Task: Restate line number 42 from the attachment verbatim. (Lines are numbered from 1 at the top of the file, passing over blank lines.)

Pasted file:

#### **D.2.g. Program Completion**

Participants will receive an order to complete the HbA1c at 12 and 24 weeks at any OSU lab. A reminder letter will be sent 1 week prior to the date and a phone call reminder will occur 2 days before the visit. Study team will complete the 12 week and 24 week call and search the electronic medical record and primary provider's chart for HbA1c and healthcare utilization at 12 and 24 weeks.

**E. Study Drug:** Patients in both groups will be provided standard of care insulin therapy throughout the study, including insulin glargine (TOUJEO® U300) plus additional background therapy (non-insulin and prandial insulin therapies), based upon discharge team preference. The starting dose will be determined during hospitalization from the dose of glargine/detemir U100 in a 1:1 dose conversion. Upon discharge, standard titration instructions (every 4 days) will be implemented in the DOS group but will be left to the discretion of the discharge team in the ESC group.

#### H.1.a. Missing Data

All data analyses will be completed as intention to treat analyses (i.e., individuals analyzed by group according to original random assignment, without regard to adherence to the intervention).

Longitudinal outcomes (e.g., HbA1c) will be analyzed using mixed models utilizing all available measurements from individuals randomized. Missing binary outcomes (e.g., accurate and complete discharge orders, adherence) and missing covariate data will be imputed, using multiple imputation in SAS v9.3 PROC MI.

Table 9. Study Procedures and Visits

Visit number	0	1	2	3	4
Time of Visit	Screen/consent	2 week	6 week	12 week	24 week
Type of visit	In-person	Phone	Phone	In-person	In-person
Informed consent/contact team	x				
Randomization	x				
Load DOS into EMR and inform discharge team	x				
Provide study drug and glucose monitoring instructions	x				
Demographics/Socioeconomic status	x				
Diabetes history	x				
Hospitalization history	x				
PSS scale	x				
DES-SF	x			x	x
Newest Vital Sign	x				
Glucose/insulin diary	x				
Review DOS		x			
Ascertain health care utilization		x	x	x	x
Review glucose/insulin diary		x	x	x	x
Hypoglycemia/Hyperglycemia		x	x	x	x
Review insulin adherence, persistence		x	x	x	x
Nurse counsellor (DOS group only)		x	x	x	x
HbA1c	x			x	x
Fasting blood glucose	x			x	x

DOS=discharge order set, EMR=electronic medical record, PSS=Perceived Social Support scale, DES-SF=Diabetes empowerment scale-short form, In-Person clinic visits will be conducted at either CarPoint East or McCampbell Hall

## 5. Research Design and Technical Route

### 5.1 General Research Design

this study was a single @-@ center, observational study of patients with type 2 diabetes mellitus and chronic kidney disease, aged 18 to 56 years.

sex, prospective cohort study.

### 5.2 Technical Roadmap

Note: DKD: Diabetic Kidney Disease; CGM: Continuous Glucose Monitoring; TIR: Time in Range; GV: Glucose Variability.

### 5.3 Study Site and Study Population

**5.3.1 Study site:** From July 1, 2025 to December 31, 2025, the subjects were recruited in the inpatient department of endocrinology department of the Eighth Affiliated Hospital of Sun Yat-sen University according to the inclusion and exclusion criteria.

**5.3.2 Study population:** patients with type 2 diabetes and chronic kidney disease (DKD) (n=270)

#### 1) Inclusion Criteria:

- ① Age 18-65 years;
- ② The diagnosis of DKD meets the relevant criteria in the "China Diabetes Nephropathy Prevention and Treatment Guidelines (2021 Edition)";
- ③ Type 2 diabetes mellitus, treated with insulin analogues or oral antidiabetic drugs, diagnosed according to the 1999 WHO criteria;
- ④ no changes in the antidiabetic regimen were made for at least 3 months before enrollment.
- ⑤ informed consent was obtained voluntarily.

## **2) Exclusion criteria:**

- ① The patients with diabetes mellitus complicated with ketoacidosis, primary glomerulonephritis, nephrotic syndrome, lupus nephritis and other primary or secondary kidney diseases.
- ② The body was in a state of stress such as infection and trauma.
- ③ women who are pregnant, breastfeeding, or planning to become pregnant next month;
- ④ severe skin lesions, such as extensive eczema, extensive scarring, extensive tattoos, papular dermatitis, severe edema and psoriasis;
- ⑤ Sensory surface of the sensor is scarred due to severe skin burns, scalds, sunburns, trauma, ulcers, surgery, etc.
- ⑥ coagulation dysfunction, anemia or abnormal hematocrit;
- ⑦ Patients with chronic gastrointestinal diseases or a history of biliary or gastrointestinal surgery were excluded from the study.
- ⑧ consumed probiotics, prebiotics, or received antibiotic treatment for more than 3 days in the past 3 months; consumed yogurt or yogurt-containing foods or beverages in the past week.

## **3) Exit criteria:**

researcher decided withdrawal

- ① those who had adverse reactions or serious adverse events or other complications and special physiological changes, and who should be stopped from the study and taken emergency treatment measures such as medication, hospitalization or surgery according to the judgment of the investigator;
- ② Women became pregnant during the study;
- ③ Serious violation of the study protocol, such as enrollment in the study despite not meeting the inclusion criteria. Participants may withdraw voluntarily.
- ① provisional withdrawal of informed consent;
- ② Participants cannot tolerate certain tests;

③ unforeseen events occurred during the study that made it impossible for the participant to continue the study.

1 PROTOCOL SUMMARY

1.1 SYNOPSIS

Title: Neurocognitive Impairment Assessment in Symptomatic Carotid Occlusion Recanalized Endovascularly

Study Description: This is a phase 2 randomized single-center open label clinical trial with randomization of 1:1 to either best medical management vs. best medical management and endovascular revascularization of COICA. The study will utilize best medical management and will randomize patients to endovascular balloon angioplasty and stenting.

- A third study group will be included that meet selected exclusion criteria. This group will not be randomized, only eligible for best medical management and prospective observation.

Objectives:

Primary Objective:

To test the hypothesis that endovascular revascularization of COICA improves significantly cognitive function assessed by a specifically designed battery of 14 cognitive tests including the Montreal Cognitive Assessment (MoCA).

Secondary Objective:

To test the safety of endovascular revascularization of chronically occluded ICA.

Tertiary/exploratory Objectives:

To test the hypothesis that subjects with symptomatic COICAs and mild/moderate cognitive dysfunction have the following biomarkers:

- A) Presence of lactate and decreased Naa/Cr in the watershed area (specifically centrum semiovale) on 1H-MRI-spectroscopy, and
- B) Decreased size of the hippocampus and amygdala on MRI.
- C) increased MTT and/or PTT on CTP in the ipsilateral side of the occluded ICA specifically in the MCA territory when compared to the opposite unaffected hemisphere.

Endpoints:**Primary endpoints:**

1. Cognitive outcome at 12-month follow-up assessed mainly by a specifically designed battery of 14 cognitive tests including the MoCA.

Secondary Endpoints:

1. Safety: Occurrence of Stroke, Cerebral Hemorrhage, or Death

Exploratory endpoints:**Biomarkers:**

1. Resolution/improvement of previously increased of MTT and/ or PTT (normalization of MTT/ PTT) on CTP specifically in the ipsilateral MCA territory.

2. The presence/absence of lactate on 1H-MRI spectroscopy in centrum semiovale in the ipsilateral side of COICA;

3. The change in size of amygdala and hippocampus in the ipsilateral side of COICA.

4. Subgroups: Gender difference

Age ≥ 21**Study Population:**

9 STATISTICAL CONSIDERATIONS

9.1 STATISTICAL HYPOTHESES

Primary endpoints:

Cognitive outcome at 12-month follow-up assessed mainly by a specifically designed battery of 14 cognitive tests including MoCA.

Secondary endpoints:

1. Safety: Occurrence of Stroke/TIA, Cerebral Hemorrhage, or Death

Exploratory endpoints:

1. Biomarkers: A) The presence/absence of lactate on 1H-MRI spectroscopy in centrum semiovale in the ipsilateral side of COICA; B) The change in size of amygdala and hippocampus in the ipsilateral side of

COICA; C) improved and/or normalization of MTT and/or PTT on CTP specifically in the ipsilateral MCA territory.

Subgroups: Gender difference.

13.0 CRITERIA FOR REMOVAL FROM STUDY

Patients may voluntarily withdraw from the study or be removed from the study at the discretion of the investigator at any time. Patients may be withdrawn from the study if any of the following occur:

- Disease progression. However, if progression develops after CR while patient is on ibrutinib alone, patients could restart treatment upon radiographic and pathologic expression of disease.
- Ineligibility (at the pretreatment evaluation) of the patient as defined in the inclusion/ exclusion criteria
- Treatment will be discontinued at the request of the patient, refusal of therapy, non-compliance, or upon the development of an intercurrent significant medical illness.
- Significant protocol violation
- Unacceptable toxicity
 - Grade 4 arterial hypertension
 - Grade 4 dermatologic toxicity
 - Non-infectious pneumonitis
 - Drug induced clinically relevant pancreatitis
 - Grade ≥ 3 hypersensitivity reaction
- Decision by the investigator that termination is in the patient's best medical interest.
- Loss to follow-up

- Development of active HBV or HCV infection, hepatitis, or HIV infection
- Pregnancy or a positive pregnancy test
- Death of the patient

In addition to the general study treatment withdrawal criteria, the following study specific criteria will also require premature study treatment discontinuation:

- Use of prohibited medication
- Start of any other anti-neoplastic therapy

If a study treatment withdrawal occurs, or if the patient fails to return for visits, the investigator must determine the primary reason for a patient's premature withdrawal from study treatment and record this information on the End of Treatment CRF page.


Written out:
- ② The diagnosis of DKD meets the relevant criteria in the "China Diabetes Nephropathy Prevention and Treatment Guidelines (2021 Edition)";